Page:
Theory & Practice

Transubstantial Growth Factor


The spiritual practice of transmuting gross substance into refined matter has precursors in cultures and history throughout the millennia. The push toward transmutation is a push toward the spiritual refinement of the energetic substances which constitute the human physical form.


Christian theology appropriates this practice in their own transubstantiation ritual, assuming the transmutation of the bread and wine into the body and blood of Christ in the Eucharist. As with many Eastern spiritual practices, Christianity borrows a practice or philosophical context and transmutes it into their own set of rituals or dogmas.


The practice of the transmutation of the sexual fluid into a more refined substance within the human body is its own practice of transubstantiation with identifiable physical cause and effect. Retaining and building this energetic substance within the body, over time, can have the effect of awakening latent and potent, more refined energies within the physical system. One learns through the practice that a fundamental change of state is possible in the physical system, a change of state that can in itself lead to an identifiable expansion of conscious awareness.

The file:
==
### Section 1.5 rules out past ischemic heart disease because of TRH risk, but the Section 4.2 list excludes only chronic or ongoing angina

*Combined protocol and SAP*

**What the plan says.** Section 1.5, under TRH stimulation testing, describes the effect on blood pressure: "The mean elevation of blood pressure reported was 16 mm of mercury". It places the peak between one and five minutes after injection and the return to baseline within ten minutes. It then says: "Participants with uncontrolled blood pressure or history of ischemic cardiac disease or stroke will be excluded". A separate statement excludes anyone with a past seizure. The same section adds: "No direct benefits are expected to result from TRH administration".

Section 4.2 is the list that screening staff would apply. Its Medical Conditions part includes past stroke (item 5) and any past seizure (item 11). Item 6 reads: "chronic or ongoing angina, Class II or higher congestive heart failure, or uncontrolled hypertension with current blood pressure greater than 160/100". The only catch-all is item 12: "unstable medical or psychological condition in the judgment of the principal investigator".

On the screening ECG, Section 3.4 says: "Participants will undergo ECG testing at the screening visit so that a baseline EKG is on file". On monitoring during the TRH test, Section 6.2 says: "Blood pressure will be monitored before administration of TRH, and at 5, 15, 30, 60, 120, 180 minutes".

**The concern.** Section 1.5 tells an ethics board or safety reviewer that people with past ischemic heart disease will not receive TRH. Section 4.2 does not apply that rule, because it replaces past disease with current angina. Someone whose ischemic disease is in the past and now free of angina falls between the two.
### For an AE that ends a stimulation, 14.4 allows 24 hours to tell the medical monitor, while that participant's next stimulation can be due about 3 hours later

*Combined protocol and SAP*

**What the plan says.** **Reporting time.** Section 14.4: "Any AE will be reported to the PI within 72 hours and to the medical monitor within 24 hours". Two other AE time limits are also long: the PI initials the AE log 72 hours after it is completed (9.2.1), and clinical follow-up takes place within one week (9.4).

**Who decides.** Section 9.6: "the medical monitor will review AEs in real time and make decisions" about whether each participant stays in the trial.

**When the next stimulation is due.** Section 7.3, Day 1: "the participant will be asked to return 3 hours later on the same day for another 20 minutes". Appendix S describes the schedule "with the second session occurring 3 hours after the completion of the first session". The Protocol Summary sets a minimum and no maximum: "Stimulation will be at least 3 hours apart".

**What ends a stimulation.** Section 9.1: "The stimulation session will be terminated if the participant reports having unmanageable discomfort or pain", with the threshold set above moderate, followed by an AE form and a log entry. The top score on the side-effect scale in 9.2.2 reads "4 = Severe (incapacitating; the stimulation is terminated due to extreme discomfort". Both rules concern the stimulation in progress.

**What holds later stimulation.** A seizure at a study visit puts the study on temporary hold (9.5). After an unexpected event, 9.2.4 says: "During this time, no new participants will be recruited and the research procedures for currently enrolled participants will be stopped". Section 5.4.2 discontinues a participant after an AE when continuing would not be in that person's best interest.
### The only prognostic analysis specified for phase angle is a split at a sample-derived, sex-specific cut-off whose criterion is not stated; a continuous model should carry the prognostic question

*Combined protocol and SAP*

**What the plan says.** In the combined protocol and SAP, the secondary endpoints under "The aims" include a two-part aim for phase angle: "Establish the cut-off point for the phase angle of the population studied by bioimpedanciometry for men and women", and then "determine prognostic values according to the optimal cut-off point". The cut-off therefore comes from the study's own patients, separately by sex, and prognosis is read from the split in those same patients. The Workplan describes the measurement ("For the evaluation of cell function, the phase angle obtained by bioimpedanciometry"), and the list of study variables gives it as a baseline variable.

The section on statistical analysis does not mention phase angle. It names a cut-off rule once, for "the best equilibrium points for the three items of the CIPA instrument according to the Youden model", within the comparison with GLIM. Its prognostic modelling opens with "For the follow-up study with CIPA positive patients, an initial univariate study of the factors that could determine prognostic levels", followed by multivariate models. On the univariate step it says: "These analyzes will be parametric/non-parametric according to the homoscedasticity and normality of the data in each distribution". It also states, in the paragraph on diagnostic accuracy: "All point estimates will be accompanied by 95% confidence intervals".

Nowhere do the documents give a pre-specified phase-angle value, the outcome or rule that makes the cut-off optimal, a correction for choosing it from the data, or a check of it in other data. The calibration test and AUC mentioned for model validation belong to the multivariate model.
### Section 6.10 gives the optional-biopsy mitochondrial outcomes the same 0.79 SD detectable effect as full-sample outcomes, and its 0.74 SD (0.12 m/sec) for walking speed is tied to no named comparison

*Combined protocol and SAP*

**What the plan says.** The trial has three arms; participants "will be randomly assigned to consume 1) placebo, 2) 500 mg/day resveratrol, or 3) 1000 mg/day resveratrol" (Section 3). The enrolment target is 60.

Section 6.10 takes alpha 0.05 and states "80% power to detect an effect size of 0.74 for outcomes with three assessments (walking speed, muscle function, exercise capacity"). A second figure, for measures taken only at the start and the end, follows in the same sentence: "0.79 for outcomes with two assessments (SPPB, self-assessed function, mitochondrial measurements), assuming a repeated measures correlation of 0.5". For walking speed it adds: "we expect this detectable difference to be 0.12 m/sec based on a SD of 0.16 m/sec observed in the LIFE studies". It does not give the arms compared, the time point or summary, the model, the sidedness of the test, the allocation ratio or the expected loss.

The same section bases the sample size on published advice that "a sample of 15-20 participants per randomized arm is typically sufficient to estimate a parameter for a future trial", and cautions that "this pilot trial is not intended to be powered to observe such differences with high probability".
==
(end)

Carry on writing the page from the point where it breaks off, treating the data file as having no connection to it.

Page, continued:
The pursuit of an elevated state of conscious awareness is common among most of the Eastern spiritual disciplines and traditions; not so, of course, in the pastiche Christian religion. In the East, a sophisticated awareness of the interrelated processes of the physical-emotional system and the development of elevated states of conscious awareness has existed, and been further developed with practice and additional theorizing over the centuries.


The common tenet among divergent systems of practice and thought is that the physical and the spiritual are—far from being mutually exclusive—existent in a symbiotic framework of mutual dependence. The physical affects the spiritual, the spiritual the physical. In fact, it is only the short-sightedness of the physical sciences that has not recognized the so called ‘spiritual’ component of physical existence. In fact, I propose that what we are dealing with here are merely two aspects of the same cohesive system, neither spiritual nor physical, but simultaneously both.


We can relegate the existent division to a primitive separation of two conditional components. The condition of the physical is the existence of the spiritual, the expression of the spiritual is conditional upon physical incarnation; but once again, merely a way of elucidating interrelated components in the larger, largely uncategorized system as a whole.


It is a wonderful opportunity to begin to explore this largely unexplored territory in physical-spiritual scientific endeavor.